meeting in New York Thursday with Iranian Foreign Minister Mohammed Javad Zarif.
Iran's new President Hassan Rouhani has said he would like to have an agreement on the matter within three to six months. U.S. officials, however, have said no deal until Iran takes concrete steps to prove it is not developing nuclear weapons.
There are lots of crossed fingers. But since Rouhani's election this summer, a noticeable relaxation has occurred in relations between the United States and Iran. Hopeful signs are everywhere, including in carefully worded conciliatory speeches that President Obama and Rouhani have made at the United Nations in the past several days.
For 10 years, every six months or so, a few reports have bubbled into public attention with speculations about how long it would be before the United States or Israel bombed Iran to take out its nuclear facilities. Some of the most outlandish claims have been made, including that President George Bush would bomb Iran in an "October surprise" to guarantee he would win the 2004 election.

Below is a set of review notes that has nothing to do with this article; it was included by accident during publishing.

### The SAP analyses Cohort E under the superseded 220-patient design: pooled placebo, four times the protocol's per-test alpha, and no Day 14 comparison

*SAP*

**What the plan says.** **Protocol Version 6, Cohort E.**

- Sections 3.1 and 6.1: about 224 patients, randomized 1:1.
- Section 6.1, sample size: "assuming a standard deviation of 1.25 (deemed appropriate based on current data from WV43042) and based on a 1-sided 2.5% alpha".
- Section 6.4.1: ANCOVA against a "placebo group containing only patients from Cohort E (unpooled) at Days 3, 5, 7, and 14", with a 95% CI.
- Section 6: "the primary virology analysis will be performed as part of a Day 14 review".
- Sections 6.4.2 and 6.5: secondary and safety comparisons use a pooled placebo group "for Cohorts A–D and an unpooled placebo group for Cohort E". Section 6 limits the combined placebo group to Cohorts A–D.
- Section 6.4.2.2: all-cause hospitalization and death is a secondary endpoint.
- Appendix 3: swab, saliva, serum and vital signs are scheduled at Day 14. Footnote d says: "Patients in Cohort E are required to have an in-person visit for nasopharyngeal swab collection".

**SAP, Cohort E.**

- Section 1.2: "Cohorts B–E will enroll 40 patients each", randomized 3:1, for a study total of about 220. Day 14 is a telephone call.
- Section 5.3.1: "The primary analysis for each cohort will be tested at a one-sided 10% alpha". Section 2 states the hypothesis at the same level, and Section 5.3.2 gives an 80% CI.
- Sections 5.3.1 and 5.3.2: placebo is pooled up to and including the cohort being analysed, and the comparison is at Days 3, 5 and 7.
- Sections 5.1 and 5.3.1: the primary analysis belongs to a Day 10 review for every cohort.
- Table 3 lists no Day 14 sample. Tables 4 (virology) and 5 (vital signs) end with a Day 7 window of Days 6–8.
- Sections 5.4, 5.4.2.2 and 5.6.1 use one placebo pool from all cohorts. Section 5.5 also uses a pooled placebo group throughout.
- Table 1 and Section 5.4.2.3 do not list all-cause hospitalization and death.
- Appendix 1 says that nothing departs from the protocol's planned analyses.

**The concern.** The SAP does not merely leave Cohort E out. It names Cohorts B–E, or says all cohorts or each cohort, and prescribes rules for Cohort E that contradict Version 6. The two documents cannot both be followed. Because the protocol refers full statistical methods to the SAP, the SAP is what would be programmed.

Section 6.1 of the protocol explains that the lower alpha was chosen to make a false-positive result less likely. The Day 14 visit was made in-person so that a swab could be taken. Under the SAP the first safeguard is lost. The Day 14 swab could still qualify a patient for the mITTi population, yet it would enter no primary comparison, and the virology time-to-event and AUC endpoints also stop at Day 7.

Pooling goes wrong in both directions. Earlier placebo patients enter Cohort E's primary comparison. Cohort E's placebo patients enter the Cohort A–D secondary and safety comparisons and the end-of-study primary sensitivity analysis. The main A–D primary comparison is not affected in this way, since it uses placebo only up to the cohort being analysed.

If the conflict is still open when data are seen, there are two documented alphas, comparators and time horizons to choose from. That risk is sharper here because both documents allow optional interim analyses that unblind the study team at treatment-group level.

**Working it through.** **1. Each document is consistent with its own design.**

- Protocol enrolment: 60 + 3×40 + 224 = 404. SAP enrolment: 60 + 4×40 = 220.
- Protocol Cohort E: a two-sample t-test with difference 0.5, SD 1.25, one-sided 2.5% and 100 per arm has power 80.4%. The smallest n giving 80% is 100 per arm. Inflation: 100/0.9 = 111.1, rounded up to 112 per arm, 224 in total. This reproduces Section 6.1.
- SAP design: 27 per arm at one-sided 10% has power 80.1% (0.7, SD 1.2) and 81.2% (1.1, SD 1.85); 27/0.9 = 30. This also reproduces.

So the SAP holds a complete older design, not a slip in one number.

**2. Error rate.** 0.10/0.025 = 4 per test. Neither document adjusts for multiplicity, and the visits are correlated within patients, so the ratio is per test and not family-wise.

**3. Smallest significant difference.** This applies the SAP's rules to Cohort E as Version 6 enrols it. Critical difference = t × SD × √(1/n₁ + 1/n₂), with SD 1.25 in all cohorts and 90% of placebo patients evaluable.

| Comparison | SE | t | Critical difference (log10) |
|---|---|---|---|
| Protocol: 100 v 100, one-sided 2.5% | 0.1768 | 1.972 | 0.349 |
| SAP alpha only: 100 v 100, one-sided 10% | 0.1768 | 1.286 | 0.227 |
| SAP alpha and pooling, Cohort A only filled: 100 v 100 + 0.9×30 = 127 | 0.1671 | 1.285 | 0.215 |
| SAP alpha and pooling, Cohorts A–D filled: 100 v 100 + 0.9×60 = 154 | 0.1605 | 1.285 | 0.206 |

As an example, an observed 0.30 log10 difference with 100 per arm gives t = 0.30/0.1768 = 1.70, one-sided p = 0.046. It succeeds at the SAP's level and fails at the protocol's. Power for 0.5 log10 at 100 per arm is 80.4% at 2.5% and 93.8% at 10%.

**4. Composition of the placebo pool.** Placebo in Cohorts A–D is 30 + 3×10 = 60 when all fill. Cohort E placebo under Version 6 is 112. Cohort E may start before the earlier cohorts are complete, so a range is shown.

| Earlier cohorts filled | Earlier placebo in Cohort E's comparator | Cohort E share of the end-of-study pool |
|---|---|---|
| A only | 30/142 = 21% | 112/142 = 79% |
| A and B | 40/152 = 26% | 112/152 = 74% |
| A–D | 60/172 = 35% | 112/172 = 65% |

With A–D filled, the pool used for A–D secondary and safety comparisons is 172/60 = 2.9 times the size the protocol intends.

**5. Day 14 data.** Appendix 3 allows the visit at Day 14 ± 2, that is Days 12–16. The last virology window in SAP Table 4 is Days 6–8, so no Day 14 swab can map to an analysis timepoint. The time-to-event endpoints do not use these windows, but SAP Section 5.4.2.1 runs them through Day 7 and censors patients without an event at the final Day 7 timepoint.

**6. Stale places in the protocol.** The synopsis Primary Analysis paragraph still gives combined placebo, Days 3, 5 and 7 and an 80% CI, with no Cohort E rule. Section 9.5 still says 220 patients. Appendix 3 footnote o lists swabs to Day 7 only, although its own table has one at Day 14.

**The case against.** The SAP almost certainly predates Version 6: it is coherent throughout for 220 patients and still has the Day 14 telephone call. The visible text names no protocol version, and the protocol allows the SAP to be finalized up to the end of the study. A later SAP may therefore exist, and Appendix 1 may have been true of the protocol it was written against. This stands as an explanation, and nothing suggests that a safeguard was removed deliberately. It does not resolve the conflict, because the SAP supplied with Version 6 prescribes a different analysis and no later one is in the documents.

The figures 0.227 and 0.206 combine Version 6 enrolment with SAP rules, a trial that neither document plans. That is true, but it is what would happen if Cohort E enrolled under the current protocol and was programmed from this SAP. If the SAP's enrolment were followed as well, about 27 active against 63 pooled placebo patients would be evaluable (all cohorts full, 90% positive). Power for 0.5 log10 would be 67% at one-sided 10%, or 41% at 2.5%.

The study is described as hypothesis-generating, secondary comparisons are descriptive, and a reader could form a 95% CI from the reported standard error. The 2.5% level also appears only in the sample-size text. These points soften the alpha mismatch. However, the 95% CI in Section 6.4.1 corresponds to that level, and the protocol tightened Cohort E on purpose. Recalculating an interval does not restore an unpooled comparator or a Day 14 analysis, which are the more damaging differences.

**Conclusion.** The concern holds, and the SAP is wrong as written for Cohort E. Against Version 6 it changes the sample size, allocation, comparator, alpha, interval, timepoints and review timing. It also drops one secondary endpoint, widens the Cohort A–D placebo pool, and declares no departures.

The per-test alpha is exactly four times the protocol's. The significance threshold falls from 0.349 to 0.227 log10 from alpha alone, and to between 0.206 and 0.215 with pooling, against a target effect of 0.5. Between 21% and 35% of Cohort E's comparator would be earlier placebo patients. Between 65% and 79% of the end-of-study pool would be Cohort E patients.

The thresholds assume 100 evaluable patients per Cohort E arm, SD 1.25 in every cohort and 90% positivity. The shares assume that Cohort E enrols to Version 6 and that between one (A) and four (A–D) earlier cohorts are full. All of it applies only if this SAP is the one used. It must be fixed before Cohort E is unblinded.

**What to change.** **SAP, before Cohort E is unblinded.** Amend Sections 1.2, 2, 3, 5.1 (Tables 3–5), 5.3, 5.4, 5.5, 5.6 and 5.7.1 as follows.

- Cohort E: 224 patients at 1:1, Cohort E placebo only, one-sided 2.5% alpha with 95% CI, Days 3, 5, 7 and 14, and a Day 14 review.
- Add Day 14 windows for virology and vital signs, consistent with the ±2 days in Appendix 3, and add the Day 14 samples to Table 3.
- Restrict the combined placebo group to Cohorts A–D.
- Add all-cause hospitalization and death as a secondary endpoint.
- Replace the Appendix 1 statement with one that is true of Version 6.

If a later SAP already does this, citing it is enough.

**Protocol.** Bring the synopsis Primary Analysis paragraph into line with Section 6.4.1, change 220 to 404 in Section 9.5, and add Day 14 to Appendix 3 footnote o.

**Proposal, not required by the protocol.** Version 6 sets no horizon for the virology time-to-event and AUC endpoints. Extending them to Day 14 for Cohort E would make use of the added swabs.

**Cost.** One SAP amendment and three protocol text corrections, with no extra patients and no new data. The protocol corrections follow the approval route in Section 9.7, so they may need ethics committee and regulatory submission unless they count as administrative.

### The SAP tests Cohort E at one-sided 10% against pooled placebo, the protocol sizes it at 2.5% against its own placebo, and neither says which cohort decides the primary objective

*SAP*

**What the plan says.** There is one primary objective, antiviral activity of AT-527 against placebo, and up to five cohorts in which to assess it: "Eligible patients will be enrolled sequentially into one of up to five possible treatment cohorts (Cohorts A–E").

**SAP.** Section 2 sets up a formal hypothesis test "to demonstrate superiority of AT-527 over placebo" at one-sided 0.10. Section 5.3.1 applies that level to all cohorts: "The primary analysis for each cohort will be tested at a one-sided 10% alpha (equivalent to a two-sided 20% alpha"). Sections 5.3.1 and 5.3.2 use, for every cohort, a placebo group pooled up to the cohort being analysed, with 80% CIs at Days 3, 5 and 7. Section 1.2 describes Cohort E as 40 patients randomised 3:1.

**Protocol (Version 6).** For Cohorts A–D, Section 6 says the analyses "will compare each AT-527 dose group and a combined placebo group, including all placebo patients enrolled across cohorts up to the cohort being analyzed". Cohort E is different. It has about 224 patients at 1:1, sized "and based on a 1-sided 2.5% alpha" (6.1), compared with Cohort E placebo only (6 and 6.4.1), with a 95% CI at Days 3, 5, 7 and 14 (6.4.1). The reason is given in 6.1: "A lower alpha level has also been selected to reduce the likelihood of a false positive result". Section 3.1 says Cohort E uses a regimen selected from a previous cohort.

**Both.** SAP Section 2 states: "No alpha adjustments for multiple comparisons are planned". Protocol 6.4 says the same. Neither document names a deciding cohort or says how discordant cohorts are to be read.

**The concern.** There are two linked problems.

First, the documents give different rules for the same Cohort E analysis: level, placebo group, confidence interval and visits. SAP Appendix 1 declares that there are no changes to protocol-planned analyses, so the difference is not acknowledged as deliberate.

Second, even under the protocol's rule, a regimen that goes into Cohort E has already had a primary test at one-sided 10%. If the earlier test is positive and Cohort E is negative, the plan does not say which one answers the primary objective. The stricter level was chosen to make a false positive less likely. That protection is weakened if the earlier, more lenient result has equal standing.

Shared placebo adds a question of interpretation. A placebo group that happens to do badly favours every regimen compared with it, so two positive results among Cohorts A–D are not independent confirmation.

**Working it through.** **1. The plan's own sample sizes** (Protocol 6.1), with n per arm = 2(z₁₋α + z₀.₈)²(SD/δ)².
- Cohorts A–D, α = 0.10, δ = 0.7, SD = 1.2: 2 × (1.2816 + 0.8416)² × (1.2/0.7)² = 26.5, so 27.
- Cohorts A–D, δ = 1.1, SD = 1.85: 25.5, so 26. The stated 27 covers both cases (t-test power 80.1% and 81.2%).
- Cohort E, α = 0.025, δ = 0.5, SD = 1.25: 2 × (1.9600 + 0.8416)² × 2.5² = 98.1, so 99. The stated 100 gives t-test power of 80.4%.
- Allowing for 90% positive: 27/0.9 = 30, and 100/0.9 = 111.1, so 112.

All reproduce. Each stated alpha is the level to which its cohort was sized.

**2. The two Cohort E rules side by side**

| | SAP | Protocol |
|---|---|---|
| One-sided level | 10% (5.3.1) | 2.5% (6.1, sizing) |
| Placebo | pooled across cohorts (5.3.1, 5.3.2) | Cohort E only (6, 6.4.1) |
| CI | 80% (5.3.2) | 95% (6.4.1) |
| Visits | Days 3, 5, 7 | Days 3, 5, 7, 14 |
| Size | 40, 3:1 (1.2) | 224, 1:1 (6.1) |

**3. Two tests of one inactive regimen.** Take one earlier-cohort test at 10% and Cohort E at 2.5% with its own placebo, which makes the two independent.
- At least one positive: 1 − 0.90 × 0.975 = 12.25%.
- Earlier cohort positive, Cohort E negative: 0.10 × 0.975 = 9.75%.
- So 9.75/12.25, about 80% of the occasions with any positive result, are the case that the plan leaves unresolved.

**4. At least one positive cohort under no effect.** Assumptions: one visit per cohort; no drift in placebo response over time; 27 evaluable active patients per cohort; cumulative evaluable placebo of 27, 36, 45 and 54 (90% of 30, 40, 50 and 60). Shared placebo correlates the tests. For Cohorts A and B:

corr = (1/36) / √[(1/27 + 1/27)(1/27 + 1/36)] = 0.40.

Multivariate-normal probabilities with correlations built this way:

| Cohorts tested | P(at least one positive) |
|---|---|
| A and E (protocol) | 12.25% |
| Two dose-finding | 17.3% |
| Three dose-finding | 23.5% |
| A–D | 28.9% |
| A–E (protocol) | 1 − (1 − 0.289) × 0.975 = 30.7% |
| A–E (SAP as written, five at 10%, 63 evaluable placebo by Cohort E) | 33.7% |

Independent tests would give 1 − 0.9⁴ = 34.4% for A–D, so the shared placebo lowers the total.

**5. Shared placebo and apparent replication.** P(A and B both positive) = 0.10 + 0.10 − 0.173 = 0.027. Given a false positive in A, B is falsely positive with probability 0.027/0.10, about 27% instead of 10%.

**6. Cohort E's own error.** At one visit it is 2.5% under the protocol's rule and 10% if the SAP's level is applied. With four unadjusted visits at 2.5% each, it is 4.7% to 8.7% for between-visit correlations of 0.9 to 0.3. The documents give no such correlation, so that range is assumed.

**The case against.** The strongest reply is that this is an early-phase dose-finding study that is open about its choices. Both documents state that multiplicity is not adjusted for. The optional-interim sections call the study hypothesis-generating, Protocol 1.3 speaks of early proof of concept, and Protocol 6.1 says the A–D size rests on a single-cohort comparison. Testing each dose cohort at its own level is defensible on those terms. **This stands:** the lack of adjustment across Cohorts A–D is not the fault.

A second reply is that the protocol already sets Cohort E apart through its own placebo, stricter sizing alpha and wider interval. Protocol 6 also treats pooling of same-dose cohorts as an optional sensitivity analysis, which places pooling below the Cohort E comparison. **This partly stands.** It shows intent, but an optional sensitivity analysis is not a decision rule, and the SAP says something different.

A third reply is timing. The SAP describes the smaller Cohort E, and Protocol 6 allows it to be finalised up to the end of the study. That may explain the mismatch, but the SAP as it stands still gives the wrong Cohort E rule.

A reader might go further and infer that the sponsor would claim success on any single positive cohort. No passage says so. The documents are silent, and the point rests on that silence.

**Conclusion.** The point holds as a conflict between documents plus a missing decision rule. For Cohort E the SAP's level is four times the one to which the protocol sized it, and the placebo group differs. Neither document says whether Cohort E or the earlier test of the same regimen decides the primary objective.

It was that year that James Fallows at The Atlantic wrote about the magazine's "war game," a simulation with real government officials, ex-officials and assorted experts focused as a group on the question of whether to advise the president to use or not use military force against Iran. The simulation's basic assumption was that Iran was, in fact, developing nuclear weapons. All options, as we have heard government officials say many times over the past decade, were "on the table." Those officials have included both Hillary Clinton and Barack Obama. All options was code for military intervention.
In fact, however, during the Bush administration, one option was clearly not on the table: Direct diplomacy with Iran. The drumbeat for war was pounded hard by the likes of Daniel Pipes, Bill Kristol, John Bolton, Dick Cheney and a multitude of other theoreticians, propagandists and government officials.
In the election campaign of 2008, John McCain was literally part of the bomb, bomb, bomb Iran crowd. Mitt Romney was much the same in 2012, though a tad more reserved in his pronouncements. Meanwhile, the mouthy Iranian President Mahmoud Ahmadinejad made chest-beating speeches of his own at home and at the United Nations. None of this helped chill growing tension.